Bestselling author Meg Cabot returns with her new novel, The Boy is Back, next month! Meg is hugely well-known for her young adult novels, including The Princess Diaries and the Mediator series. However, she has also penned novels for adults which include Royal Wedding, Size 12 is Not Fat, and Every Boy's Got One. 

Reed Stewart thought he’d left all his small town troubles—including a broken heart—behind when he ditched tiny Bloomville, Indiana, ten years ago to become rich and famous on the professional golf circuit.  Then one tiny post on the Internet causes all of those troubles to return . . . with a vengeance.

Becky Flowers has worked hard to build her successful senior relocation business, but she’s worked even harder to forget Reed Stewart ever existed. She has absolutely no intention of seeing him when he returns—until his family hires her to save his parents.

Now Reed and Becky can’t avoid one another—or the memories of that one fateful night.  And soon everything they thought they knew about themselves (and each other) has been turned upside down, and they—and the entire town of Bloomville—might never be the same, all because The Boy Is Back.

Friday, 7 October 2016

UNCOVERED INTERVIEWS: Penelope Jacobs

Playing FTSE is the new novel by Penelope Jacobs, in which a young graduate navigates work and relationships in her new life in the City. Penelope has stopped by for this week's Q&A to discuss her novel, her heroine Melanie and some useful writing advice...

Tell us about your latest novel in 15 words or less.
Ambition, friendship and sex. A brilliant but deeply-flawed woman makes it in the City.

What inspired you to write Playing FTSE?
I met many of my female friends during my early years in the City. The work was demanding, but we always had fun on weekends discussing our romantic lives. In such a male-dominated environment, there were endless amusing anecdotes about our male colleagues and office affairs. I wanted to capture the atmosphere of the City in my twenties. Although we worked under a great deal of pressure, we also enjoyed high-octane fun. My novel is fictional, but it is inspired by many true events.

Where do you do most of your writing?
I squeeze in my writing whenever I can. Mostly I work from home, in between school runs. This tends to be in short bursts during the morning and early afternoon. I hardly ever write in the evening, as I find it impossible to concentrate at night time. The school holidays are a write-off, as my children don’t understand the concept of space!

What is your favourite book?
My all-time favourite novel is “Love in the Time of Cholera” by Gabriel Garcia Marquez. A brilliant author, I only wish I could read it in his native language Spanish. The book delves into the madness of enduring love and the depths to which a person can fall. It is a story of delusion, despair and optimism, which manages also to be highly entertaining. If you have ever suffered unrequited love, this is a poignant novel to read.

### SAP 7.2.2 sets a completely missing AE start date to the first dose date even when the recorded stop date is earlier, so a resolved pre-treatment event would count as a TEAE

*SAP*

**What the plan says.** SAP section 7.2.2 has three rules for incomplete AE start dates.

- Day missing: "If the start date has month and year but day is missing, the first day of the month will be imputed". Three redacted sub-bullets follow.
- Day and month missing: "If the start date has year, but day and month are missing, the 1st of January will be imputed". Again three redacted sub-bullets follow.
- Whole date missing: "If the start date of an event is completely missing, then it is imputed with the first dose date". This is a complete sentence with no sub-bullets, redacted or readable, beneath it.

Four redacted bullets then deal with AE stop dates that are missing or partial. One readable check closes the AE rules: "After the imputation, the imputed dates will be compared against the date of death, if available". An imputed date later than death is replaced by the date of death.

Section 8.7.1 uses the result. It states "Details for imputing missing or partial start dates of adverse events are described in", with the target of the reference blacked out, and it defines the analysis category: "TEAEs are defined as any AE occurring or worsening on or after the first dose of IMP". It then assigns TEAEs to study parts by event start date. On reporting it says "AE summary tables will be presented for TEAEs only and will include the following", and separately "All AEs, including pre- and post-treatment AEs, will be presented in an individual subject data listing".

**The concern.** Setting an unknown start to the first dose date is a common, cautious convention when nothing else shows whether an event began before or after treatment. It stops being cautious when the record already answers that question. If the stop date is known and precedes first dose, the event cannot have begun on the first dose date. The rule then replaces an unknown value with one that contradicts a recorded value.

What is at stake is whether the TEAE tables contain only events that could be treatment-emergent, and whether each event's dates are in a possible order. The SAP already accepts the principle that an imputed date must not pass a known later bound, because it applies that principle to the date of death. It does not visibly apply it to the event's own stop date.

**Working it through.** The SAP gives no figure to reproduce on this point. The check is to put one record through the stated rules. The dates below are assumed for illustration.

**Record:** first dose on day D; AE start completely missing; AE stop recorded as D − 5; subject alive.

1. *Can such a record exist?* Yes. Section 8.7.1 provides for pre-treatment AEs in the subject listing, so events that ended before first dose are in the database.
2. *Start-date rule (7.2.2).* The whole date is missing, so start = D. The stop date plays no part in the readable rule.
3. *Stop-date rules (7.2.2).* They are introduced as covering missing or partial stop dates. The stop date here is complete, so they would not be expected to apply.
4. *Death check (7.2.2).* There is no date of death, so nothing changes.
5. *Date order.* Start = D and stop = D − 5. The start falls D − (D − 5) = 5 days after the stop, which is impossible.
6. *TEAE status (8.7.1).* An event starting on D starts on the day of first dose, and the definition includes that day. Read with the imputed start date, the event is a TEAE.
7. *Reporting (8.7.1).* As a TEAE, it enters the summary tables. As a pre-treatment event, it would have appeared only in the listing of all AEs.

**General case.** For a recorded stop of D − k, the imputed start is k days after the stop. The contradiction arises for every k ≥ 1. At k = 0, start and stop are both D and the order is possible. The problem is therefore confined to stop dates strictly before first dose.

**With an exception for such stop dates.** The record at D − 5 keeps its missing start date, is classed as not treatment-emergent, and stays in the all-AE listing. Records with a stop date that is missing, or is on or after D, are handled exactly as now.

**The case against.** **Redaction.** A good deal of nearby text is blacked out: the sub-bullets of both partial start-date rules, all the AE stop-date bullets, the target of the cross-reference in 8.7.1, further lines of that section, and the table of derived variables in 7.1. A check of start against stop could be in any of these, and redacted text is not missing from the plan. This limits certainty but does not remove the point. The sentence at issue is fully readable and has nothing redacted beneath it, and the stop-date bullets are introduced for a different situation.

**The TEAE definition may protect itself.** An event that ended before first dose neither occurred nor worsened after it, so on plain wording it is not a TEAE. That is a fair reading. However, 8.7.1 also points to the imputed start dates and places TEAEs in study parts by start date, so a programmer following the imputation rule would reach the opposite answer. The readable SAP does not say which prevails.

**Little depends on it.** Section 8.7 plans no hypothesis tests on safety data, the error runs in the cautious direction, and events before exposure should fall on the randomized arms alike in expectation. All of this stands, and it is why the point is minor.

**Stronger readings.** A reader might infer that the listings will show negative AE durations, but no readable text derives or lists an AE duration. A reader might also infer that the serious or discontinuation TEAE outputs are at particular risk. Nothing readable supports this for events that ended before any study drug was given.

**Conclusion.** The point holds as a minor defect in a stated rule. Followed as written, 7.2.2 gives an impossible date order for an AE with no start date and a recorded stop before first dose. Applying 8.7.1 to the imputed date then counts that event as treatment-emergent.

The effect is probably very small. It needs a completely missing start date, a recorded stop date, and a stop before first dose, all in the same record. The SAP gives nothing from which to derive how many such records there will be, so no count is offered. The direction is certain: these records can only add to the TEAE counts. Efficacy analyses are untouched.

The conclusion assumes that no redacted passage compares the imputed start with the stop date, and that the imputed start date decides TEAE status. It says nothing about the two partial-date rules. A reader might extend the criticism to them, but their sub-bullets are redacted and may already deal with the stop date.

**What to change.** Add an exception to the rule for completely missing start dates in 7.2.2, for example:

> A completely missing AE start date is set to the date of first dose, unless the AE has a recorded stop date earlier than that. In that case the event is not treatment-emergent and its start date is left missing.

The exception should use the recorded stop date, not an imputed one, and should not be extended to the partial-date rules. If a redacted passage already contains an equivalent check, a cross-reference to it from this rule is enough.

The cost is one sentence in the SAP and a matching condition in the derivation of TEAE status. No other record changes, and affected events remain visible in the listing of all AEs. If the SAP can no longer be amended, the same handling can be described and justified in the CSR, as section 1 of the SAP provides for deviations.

Which part of  Playing FTSE did you enjoy writing the most?
I wanted to create a flawed character, who is both a victim and a villain. It was an exciting challenge to mould this brilliant but romantically idiotic woman.  The dialogue with her best friend was fun to write and helped explain her dilemmas, but I also thoroughly enjoyed the prose, where I was able to immerse myself more fully into her inner thoughts.

Who is your favourite literary heroine?
I have just finished reading two books by Elena Ferrante. My Brilliant Friend and The Story of a New Name. The novels follow the lives of two young girls in Naples, through the eyes of Lena. A fascinating study of friendship, rivalry and love. I was gripped by the dynamic of their complex relationship and I can’t wait to read the next two books in the series.

Do you have any tips for readers who are looking to become published writers?
Remember that your friends and family are not the best critics. The most helpful feedback I received was from an entirely independent editor. Her comments were hard-hitting but definitely forced me into making some significant changes to the storyline.

Are you working on anything else at the moment and if so, can you tell us?
I am working on the sequel to Playing FTSE. My heroine is now in her thirties and has to face a series of new challenges in her romantic life and working career.

Thanks, Penelope!

You can find out more about Penelope Jacobs on her website, or by following her on Twitter.

Playing FTSE by Penelope Jacobs

When Melanie Collins joins an investment bank as a young graduate, she quickly discovers that femininity is an invaluable asset. But it must not be abused. She witnesses other women falling victim to office affairs and is determined to be taken seriously. In an industry where abilities are rewarded handsomely, she rises rapidly through the ranks. But her increased profile attracts the attention of a senior colleague and she is ill equipped to handle his advances. Balancing a demanding job with a confusing personal life proves difficult and soon their relationship threatens to jeopardise her career. As events move beyond control, her glamorous world becomes tainted by betrayal and bitterness. Set against London's financial markets, 'Playing FTSE' explores the dynamic of ambition, friendship and love in the City. A woman can reach the top, but at what price?

Thursday, 6 October 2016

NEW RELEASES: A New York Love Story by Cassie Rocca

As the festive period draws ever closer, I'm devouring some of the fab Christmas-themed books that are available! (Such as this selection - and this one too!)

A New York Love Story by Cassie Rocca is another I'm adding to the Christmas TBR list. Available now from Aria, the novel focuses on Clover and Hollywood actor Cade. Their very different lives are about to collide!

Giving a present is not always easy. Clover O’Brian knows that only too well: her job consists of helping people in the arduous task of choosing unusual gifts. Christmas is coming, New York is buzzing, and Clover, who has always loved the festive period, savours the atmosphere.

Cade Harrison already has everything in life. A Hollywood actor, he is handsome, rich, famous and popular. Success, however, has its downsides; having just emerged from a disastrous relationship with an actress, he feels a need to hide away in an area unfrequented by stars, in an apartment lent him by a friend, far from prying eyes – especially those of tabloid reporters. But as chance will have it, the apartment in question is right opposite the one occupied by Clover, who until now has seen Hollywood actors only on the big screen. Two quite different lives meet by chance, at the most exhilarating time of year...